While Cherington is no stranger to the Meetings, these will be his first as a general manager.
No longer can Cherington simply make casual strolls through the lobby and say hello to a few familiar faces. When you are the general manager of the Red Sox, you are firmly in the spotlight, which is why Theo Epstein lobby sightings were always scarce during Winter Meetings' past.
This is a crucial winter for the Red Sox, as Cherington and his staff try to construct a roster that can overcome September's epic collapse.
There are a plethora of decisions to be made.
Can Cherington sign a productive right-handed hitting outfielder like, say, Michael Cuddyer?
Who will replace Jonathan Papelbon in the closer's role?
The starting rotation could have two vacancies, depending on whether Cherington thinks internal solutions are realistic.
And then the big question: What becomes of David Ortiz?
The big slugger has been a force through most of his nine years in Boston, but he is now a free agent. There were preliminary talks at the General Managers Meetings with Ortiz's representatives, but can the sides make a deal?
What happens with Ortiz should have a domino effect on the rest of the roster. If the Red Sox keep Big Papi, they probably won't have quite as much money to spend in right field, or, perhaps, on the mound.
If Ortiz departs, expect Cherington to be aggressive in reallocating that money.
However, it does seem clear that the Red Sox have a lot of motivation to keep Ortiz in a Boston uniform.
"I think there's a pretty good understanding of where both sides are," Cherington said recently. "We're just not at the same point yet, but there's a pretty good understanding of where everyone is. I think there's a mutual interest in returning. That doesn't mean he will, but we'll keep working on it."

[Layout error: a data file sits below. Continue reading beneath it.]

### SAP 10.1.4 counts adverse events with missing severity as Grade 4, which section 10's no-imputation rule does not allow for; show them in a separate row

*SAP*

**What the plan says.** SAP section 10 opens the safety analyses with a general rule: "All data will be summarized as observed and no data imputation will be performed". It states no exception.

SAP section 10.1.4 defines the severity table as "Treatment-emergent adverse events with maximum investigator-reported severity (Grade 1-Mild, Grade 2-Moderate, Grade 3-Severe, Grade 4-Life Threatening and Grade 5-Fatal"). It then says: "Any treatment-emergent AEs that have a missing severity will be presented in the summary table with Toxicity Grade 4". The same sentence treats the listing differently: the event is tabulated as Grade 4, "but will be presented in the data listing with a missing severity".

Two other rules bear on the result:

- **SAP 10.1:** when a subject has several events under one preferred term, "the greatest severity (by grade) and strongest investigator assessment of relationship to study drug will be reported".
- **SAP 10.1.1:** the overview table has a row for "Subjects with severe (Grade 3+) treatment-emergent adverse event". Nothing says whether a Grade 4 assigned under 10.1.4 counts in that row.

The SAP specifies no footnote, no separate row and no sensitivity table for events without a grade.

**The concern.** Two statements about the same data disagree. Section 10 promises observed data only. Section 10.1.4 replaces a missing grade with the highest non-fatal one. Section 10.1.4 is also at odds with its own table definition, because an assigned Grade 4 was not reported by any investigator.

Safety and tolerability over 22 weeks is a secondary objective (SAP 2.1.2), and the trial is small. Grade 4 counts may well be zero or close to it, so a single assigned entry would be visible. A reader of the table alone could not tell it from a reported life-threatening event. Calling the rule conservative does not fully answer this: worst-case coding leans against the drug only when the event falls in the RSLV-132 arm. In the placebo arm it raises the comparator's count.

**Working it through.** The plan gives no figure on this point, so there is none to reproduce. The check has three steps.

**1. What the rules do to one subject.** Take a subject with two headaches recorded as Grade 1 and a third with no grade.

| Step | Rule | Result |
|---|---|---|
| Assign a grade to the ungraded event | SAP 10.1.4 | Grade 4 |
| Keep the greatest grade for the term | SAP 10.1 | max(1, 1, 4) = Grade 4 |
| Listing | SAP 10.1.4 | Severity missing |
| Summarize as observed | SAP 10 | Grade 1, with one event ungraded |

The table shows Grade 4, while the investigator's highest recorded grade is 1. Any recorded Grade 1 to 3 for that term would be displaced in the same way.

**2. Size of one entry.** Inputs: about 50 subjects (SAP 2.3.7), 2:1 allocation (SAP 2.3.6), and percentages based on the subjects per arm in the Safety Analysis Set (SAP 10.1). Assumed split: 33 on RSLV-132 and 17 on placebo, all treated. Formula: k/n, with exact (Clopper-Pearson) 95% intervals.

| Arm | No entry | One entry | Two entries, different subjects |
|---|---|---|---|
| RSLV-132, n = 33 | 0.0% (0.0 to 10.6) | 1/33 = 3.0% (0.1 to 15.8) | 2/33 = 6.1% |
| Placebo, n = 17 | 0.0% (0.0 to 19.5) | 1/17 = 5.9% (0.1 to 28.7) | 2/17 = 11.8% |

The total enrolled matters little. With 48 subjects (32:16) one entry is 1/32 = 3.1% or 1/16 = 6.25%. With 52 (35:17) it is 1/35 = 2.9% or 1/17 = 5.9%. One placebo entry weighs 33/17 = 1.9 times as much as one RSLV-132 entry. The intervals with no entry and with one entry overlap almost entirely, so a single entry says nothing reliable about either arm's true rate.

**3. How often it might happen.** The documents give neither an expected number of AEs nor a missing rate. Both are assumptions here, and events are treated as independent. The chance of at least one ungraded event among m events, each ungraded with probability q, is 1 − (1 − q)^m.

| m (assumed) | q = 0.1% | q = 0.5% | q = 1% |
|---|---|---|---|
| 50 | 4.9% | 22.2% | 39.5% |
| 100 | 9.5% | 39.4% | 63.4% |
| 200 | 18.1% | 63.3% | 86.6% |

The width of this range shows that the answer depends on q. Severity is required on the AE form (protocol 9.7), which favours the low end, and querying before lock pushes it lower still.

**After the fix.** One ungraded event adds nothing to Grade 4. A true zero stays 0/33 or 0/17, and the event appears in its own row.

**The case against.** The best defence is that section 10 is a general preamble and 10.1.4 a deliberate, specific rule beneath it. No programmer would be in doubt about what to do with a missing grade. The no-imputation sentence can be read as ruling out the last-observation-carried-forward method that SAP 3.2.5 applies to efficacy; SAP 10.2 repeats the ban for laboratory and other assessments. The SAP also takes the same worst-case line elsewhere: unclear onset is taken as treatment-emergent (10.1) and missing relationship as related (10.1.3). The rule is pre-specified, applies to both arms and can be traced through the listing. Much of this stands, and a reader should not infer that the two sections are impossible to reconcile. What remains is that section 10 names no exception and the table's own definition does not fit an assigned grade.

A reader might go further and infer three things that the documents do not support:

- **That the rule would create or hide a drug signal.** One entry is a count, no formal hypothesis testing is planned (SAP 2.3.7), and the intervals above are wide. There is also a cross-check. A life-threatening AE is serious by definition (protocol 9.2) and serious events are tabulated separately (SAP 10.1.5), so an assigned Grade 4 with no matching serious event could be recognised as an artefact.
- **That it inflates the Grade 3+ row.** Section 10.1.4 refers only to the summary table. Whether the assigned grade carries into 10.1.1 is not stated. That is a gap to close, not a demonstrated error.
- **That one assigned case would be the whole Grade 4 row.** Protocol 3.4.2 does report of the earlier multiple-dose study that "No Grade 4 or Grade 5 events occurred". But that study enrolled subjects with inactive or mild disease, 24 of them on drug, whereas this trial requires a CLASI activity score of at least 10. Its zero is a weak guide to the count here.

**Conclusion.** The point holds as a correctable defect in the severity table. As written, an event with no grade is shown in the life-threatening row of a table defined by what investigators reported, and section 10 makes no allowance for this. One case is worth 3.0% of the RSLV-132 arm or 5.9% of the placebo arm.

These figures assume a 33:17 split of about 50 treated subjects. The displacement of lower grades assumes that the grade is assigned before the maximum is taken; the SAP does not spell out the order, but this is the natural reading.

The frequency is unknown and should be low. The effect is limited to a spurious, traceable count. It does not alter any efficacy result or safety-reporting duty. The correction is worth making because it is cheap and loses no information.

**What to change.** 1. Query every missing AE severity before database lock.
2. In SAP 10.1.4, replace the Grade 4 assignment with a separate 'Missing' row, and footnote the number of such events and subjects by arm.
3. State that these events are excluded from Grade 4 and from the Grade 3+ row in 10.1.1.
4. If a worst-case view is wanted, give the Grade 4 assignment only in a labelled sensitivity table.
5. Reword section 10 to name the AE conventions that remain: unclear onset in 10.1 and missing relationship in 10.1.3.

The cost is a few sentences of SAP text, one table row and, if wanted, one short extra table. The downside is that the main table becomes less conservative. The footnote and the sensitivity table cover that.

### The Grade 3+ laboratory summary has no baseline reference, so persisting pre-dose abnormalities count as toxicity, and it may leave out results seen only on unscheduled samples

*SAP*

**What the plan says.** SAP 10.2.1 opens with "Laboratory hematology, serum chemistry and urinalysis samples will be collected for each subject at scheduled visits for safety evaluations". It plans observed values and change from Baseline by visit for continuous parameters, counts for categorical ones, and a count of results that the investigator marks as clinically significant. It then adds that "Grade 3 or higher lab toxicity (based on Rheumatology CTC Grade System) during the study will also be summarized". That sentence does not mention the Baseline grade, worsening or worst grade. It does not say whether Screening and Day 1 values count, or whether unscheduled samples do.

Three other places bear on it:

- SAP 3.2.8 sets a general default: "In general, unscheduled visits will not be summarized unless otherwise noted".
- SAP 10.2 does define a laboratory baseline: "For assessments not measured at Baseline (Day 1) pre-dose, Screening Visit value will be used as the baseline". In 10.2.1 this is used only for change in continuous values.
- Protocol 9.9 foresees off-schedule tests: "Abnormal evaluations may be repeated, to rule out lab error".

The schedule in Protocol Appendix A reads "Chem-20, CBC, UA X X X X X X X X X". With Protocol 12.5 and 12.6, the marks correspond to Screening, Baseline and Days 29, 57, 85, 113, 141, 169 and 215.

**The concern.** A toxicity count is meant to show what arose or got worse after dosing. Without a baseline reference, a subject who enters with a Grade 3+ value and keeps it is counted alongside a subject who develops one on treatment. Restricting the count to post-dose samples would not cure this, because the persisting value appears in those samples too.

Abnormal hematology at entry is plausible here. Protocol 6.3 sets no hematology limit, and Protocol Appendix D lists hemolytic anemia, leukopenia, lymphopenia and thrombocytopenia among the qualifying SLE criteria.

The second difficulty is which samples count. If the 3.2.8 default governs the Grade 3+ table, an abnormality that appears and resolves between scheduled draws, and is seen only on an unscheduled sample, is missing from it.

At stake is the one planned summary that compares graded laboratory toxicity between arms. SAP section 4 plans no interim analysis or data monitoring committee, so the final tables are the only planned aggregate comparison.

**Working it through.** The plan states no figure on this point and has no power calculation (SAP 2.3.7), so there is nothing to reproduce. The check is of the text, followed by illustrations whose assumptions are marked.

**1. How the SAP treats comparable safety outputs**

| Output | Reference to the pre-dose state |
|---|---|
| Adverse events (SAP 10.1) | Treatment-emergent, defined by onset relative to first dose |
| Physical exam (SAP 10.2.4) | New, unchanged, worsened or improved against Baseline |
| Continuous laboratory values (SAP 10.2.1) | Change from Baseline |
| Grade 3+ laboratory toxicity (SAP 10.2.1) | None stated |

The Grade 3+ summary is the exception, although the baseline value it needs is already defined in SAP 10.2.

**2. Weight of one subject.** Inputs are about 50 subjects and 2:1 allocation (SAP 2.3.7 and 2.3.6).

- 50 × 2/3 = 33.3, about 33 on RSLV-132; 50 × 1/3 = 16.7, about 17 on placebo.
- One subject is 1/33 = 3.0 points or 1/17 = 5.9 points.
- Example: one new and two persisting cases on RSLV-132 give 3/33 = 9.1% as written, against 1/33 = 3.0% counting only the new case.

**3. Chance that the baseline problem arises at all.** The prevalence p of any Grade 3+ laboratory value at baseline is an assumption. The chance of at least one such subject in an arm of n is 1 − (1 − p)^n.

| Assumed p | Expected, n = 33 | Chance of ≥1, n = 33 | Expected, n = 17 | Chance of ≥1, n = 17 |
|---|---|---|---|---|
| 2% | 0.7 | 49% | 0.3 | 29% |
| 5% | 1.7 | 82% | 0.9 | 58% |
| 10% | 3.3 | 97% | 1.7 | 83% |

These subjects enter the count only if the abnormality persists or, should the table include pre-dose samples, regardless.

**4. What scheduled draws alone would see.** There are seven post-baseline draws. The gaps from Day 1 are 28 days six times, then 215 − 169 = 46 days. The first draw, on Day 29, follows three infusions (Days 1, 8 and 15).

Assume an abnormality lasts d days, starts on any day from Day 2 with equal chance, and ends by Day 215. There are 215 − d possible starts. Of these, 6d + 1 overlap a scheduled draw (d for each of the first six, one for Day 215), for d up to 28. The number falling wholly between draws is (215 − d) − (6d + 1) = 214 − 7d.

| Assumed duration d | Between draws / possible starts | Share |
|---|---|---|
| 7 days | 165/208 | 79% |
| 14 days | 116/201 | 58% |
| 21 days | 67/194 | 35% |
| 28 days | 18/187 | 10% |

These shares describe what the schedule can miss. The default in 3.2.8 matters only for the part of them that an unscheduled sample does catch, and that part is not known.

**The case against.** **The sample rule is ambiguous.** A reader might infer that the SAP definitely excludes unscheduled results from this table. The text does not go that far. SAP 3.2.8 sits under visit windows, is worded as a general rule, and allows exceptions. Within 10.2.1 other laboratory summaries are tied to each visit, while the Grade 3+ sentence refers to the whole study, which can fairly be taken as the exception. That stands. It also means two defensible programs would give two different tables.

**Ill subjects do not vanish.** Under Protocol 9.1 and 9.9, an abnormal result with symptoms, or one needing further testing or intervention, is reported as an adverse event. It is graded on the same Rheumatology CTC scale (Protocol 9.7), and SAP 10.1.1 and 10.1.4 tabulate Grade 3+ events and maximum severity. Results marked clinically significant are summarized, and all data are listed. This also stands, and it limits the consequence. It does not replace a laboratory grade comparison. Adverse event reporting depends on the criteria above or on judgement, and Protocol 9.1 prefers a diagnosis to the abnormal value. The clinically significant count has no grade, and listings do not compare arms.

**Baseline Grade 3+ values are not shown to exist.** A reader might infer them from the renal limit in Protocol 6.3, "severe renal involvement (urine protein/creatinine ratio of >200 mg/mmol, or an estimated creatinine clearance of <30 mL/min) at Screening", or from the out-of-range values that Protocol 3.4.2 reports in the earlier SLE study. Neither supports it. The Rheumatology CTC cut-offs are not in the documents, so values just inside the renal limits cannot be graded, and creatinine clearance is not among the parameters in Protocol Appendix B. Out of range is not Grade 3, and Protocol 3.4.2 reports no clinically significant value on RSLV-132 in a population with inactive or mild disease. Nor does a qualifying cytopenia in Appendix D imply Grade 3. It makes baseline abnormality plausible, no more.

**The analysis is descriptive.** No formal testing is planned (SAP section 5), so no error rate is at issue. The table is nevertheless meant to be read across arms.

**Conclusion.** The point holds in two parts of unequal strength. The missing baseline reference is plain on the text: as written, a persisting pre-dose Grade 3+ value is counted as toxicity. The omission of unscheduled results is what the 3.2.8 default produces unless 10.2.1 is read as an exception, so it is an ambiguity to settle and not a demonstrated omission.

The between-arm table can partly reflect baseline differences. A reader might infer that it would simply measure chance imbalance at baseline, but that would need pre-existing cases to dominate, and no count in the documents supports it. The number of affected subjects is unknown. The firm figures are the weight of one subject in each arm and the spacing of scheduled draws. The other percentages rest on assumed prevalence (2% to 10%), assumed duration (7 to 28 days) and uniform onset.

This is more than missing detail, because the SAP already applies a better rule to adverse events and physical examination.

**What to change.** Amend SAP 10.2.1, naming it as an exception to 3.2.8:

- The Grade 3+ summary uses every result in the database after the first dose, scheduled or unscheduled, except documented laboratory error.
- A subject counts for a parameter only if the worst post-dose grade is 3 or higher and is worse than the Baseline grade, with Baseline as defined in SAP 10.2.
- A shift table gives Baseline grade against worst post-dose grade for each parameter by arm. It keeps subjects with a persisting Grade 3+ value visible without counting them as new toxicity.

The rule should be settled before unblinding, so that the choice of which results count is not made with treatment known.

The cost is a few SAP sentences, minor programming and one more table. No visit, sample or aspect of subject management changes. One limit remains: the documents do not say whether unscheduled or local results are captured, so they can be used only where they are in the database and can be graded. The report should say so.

If keeping Ortiz in Boston would be more along the lines of a conventional move, Cherington has already indicated he will think outside the box when addressing other areas of the club.
One of those, clearly, is the pitching staff.
At his opening news conference as GM, Cherington said the club needed to hit on some pitchers this winter, much like the Sox did with Alfredo Aceves last offseason.
Low-risk, high-reward signings could be right up Cherington's alley when it comes to a market shallow of prime-time starting pitching targets. Though John Smoltz and Brad Penny didn't work out in 2009, Cherington says that can't deter the Red Sox from making a similar type of signing this year.
"I think we have to," Cherington said. "I don't think we can limit ourselves this offseason. We need to add to our pitching depth. We have some resources to do that. They're finite, so we're going to look at a number of alternatives. I wouldn't rule out signing a rehab-type pitcher just because of what happened before."
On the heels of that September collapse, might Cherington shake things up by dealing some of his prominent players? Thus far, the GM hasn't expressed an inclination to do so. However, he does have a lot of players who are drawing interest.
"There's a lot of trade interest in a number of our guys. None of it really surprises me," Cherington said. "Just a lot of trade interest in them, I guess."
One of Cherington's most interesting dilemmas will be what to do at closer.
Daniel Bard clearly has the stuff to close, but who would replace him as the lead setup man?
Bobby Jenks has been a closer most of his career, but it's probably not fair to project him in that role in 2012, giving all the health woes he is coming off of.
Should Aceves be given the chance to close, or will he start? Then again, Aceves might be most valuable of all in the swing role he pitched in last year.
There are attractive closers on the free-agent market, including Heath Bell and Ryan Madson.
So when Cherington gets to Dallas, he will have no shortage of items to keep him busy.